In conversation with

In Conversation With: Patrick Morales-Lee

For today’s "In Conversation With" column, we have the pleasure to share with you our interview with artist and illustrator, Patrick Morales-Lee. Read below to explore the narrative of images.
6th October 2021 | Image Curators Advisory
Patrick Morales-Lee, Immersion No1, 2020, Pencil, acrylic paint, charcoal powder and chemical spray on paper.
Patrick, you are a contemporary figurative artist. What led you to
focus on figurative art? Did you explore other forms of art first?
My work has always been representational and generally nearly always had people included. But the style has changed a lot over the years. I’ve always had the desire to try and tell a story. My early works were large canvases and involved painting several different images in a collage, [in order] to create a narrative with the images connected or jarred [with each other]. The narrative though was always disconnected from me, it wasn’t till 5 years ago when I started up my practice again, that I realised [that] the starting place for what I wanted to communicate had to come from me, from my experiences.

In simple terms, people are fascinating to me. For example, I was fostered when I was 3, I’ve not seen my biological mother since I was 17, am 45 now. But I have a half-brother who was raised by my biological mother. So, what’s interesting is you have two boys, two men now who view this person as a mother in two totally different ways. It’s a unique situation to me of course, but it really shows how complex people can be.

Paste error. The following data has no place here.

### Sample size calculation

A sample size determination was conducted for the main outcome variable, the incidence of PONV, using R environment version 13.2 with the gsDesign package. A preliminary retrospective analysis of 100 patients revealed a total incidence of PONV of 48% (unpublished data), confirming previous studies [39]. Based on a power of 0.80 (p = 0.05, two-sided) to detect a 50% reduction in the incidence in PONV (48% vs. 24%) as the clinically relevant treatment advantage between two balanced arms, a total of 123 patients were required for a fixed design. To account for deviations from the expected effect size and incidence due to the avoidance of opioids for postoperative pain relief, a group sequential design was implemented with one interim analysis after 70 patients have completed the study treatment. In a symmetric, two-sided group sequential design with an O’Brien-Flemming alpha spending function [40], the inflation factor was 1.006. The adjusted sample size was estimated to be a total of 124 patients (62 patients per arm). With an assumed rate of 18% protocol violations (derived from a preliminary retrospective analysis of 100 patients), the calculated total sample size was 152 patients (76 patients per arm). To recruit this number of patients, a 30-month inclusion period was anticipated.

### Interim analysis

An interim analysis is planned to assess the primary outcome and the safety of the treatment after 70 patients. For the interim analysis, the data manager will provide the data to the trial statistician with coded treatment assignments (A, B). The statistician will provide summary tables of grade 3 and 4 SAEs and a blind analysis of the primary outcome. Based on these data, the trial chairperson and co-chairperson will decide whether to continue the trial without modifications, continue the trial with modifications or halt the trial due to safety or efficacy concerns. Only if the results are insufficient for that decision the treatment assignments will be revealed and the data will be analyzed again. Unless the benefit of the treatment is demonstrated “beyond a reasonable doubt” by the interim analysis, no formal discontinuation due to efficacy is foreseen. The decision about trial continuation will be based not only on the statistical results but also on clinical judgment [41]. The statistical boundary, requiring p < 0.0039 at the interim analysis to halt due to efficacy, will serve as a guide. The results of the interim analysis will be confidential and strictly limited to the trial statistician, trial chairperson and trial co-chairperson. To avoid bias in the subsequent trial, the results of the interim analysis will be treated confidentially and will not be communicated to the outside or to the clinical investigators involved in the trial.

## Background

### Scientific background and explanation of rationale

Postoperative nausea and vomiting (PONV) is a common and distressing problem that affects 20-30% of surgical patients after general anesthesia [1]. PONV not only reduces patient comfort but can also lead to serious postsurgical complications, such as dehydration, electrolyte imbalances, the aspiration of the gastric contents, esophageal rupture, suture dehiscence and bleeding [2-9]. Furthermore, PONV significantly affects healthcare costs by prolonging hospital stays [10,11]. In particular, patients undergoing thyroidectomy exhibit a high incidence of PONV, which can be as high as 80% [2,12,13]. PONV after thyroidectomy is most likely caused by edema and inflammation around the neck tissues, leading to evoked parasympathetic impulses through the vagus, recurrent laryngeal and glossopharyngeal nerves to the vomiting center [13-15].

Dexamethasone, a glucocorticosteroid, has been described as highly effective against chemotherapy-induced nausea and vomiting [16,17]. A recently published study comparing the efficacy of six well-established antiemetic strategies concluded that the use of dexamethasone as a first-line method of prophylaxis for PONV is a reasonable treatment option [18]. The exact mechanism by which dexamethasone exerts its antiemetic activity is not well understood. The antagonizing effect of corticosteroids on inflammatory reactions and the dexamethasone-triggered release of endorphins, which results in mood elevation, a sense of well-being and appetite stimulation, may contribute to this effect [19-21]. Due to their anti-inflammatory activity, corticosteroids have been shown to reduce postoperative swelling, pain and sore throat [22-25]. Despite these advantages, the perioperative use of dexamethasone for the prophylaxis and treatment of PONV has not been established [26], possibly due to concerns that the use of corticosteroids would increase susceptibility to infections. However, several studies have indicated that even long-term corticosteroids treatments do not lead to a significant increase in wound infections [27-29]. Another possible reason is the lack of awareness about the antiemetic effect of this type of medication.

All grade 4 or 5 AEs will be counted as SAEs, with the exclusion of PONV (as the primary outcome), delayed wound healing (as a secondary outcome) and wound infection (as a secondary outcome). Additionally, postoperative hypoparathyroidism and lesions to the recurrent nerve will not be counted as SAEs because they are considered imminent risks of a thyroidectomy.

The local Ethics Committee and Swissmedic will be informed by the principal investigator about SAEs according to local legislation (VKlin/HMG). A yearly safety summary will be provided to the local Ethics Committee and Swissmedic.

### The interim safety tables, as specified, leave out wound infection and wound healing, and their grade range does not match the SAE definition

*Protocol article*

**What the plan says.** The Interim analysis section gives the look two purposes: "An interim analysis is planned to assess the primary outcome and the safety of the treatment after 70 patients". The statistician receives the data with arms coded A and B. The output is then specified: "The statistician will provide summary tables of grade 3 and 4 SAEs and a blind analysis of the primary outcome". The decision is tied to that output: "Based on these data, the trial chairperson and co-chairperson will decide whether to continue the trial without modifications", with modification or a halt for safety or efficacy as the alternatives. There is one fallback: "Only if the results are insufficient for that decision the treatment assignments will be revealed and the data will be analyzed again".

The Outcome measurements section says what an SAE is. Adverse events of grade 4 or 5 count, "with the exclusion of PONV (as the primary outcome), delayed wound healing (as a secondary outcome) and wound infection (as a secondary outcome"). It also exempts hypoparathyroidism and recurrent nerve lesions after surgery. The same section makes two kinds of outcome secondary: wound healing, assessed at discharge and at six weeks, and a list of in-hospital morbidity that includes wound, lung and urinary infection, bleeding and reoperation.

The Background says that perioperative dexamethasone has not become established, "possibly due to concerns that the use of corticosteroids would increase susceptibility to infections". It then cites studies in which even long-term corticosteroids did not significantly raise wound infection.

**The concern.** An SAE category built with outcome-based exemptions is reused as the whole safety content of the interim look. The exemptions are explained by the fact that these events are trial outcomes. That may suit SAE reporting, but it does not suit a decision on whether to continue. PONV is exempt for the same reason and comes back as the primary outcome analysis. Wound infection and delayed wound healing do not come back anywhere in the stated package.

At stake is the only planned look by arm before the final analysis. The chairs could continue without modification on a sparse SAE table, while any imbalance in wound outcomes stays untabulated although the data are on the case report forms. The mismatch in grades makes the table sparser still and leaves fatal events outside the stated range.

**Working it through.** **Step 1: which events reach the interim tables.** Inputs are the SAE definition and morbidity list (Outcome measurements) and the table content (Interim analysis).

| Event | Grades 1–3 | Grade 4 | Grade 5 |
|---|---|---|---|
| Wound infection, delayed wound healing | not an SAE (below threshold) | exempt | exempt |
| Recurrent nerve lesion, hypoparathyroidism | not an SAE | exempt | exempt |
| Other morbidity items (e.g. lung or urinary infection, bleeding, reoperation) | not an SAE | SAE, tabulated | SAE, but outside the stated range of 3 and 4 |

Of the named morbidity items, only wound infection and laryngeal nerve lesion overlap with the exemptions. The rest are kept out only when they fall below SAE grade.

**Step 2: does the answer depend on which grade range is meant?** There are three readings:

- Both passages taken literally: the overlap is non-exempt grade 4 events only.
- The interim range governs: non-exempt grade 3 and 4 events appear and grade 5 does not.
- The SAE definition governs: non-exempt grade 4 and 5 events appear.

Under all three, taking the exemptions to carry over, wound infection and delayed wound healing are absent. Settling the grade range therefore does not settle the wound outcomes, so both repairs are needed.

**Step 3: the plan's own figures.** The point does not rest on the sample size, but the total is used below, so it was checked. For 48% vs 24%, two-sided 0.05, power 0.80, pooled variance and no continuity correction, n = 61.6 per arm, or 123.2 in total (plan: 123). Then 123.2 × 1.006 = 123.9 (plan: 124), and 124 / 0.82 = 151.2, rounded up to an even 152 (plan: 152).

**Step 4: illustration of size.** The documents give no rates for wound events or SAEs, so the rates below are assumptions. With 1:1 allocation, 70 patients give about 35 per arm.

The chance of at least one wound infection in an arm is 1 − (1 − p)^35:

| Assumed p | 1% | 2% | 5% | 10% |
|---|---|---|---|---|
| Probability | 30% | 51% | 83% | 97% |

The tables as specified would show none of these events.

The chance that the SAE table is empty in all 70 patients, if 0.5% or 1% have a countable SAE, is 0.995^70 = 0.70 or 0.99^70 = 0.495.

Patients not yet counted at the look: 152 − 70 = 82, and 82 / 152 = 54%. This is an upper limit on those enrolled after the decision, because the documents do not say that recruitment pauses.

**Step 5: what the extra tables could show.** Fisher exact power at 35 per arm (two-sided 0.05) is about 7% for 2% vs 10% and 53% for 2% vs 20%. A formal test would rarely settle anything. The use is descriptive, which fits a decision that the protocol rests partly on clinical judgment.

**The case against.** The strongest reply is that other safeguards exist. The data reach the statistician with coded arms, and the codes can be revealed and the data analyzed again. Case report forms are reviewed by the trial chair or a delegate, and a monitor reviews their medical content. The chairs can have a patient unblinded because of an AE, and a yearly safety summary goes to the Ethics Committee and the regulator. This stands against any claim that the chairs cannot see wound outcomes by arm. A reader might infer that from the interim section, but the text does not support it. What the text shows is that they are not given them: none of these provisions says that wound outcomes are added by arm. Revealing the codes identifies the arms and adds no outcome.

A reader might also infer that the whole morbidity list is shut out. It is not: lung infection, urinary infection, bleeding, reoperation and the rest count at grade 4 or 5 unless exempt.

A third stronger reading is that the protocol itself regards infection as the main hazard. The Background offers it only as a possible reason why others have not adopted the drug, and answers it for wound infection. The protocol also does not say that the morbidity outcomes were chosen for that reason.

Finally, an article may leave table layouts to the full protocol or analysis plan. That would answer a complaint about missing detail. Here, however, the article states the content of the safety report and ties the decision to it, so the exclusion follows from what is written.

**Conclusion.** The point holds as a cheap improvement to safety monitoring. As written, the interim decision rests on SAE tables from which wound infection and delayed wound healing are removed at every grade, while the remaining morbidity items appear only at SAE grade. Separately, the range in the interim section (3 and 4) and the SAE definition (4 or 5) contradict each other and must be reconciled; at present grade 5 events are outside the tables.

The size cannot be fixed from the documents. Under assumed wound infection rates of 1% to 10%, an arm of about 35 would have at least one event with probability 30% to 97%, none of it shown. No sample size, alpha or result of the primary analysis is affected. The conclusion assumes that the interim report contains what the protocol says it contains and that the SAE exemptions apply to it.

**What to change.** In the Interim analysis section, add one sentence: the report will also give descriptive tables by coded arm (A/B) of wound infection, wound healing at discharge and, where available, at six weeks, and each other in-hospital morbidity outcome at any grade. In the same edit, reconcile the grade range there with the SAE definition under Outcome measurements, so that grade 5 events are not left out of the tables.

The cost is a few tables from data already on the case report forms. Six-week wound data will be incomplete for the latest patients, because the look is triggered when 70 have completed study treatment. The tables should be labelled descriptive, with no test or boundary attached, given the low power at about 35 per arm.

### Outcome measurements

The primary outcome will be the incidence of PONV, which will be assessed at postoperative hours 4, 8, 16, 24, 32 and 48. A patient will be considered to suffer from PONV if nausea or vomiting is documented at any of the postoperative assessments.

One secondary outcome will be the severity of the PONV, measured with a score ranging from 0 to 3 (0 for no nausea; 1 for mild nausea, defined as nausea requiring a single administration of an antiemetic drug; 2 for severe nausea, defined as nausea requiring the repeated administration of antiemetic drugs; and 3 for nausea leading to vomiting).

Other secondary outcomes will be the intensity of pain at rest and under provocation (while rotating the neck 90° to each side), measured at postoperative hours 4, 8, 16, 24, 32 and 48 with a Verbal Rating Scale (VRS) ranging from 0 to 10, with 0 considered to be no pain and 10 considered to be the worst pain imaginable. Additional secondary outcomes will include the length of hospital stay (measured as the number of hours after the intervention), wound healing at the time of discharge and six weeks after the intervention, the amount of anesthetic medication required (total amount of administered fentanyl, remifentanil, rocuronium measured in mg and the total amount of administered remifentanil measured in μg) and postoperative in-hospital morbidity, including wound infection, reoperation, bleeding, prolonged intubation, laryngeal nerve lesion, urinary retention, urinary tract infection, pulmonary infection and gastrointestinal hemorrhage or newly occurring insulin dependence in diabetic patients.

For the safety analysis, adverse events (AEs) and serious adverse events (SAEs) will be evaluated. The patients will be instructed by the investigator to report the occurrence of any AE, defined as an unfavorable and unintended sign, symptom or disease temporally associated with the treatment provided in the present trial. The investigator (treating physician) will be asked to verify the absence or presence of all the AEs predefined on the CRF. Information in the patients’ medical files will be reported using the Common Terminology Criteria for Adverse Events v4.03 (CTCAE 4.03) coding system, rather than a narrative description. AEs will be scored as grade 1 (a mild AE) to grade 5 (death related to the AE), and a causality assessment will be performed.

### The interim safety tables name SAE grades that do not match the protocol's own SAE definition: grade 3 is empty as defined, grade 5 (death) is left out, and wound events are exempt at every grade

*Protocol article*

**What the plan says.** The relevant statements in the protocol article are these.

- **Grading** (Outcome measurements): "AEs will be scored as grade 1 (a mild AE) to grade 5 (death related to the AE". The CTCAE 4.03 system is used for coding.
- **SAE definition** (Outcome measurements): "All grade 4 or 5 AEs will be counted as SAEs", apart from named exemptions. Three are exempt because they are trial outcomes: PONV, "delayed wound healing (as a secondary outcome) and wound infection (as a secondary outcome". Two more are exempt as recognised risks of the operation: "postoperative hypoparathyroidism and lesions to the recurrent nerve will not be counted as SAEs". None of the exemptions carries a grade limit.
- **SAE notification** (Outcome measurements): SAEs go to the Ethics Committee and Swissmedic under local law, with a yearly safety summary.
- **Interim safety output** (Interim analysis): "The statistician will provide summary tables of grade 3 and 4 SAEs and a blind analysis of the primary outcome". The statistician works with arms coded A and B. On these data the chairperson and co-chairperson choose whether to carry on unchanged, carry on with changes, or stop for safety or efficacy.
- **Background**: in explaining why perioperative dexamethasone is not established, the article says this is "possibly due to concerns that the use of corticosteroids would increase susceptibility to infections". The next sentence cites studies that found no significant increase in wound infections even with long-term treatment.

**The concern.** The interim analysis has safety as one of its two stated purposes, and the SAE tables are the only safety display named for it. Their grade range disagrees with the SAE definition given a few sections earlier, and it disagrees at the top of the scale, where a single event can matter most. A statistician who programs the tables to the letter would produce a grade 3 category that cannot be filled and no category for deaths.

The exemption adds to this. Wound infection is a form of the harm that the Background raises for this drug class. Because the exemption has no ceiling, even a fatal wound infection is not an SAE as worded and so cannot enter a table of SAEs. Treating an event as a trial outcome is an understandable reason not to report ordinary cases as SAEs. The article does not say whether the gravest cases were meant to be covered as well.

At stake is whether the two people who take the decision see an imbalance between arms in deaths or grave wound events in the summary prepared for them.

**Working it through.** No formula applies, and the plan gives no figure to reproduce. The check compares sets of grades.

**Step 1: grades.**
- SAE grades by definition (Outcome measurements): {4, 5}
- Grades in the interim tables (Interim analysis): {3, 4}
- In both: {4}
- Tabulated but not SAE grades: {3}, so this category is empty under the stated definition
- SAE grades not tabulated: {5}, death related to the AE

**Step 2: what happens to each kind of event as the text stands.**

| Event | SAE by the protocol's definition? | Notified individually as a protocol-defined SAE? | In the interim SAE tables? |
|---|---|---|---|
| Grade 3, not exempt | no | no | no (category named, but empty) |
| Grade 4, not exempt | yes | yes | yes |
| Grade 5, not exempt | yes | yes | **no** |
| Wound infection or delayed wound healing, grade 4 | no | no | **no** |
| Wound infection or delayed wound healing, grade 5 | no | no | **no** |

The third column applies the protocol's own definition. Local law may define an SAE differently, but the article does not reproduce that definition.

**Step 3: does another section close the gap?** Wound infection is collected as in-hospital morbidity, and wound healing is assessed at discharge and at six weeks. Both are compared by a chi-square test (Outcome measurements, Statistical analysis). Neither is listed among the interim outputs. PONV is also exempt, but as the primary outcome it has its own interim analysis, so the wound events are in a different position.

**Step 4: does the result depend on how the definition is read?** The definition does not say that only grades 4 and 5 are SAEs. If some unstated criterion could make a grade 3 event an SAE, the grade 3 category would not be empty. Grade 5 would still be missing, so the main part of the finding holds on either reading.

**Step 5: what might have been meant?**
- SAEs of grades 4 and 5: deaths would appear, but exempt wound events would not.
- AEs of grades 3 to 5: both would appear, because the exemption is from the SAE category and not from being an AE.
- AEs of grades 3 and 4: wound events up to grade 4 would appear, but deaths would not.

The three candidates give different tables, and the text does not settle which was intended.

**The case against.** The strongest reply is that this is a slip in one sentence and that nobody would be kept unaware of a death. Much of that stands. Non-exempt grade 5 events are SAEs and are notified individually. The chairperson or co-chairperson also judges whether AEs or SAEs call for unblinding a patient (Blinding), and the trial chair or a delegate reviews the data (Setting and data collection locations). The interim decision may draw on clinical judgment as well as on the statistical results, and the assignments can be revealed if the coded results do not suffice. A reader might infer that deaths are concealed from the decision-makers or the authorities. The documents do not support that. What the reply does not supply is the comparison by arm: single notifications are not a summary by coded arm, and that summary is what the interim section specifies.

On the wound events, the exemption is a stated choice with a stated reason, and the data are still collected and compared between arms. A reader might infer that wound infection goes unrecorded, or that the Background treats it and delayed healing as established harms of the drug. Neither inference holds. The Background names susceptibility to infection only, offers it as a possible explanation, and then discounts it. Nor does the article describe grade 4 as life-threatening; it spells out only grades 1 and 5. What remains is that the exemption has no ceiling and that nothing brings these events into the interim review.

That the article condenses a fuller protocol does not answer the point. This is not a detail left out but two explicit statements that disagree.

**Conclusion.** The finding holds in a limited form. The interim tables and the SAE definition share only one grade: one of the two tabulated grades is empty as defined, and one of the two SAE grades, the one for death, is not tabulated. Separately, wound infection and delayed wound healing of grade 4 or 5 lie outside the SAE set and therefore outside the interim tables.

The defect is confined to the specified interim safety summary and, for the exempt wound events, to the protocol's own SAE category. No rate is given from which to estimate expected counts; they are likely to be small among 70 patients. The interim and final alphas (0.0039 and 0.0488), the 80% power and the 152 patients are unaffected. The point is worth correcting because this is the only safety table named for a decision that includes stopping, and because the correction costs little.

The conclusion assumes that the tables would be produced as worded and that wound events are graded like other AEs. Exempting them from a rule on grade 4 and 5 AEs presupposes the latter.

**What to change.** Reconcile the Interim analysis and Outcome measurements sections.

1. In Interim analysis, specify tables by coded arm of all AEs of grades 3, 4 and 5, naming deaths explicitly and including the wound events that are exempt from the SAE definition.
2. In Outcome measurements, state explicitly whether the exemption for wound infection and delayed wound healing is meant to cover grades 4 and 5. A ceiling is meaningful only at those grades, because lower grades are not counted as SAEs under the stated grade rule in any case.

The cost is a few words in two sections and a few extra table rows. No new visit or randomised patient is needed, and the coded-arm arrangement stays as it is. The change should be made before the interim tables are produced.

Patrick Morales-Lee, Observance, 2021, Pencil, acrylic paint, charcoal powder and chemical spray on paper.

The more I think about it, am not trying to push my thoughts onto people, [but] it’s about trying to connect on an emotional level.
Patrick Morales-Lee
What inspires you and what do you want to convey with your art?
I’ve thought a lot about my work over the last year, which am sure many artists have during this time where we’ve been locked away in the studio more. I’ve always been a believer that art should speak for itself, the reason for doing it is because I struggle to communicate it in other ways. Obviously, the work is about something, but equally, when it’s out there, I almost lose control of it, people viewing it bring their own views and experience which overlay my initial narrative. So, the more I think about it, am not trying to push my thoughts onto people, [but] it’s about trying to connect on an emotional level.

For me it’s about the same feeling you get when you listen to music, when a song connects to you, it’s not about the lyrics, it’s about the music itself, the sound, the noise, it can have such an emotional impact within you. To use an example again, the song ‘All I Need’ by Radiohead, 2 minutes and 46 seconds in, it starts to kick in and it builds and builds into this beautiful noise, a crescendo of sound, where it all just makes sense. This emotional response I get from the song is what I’m striving to create within my drawings.

You also create illustrations and have collaborated with brands such as Fabergé, Bentley, Channel 5 and ITV. Which project did you enjoy the most?
I think Faberge was the most enjoyable as it was across a number of really high-end beautiful pieces and also because they totally loved what I produced. It was one of the rare jobs where there really were no amends or tweaks. They had trust in my process and my approach.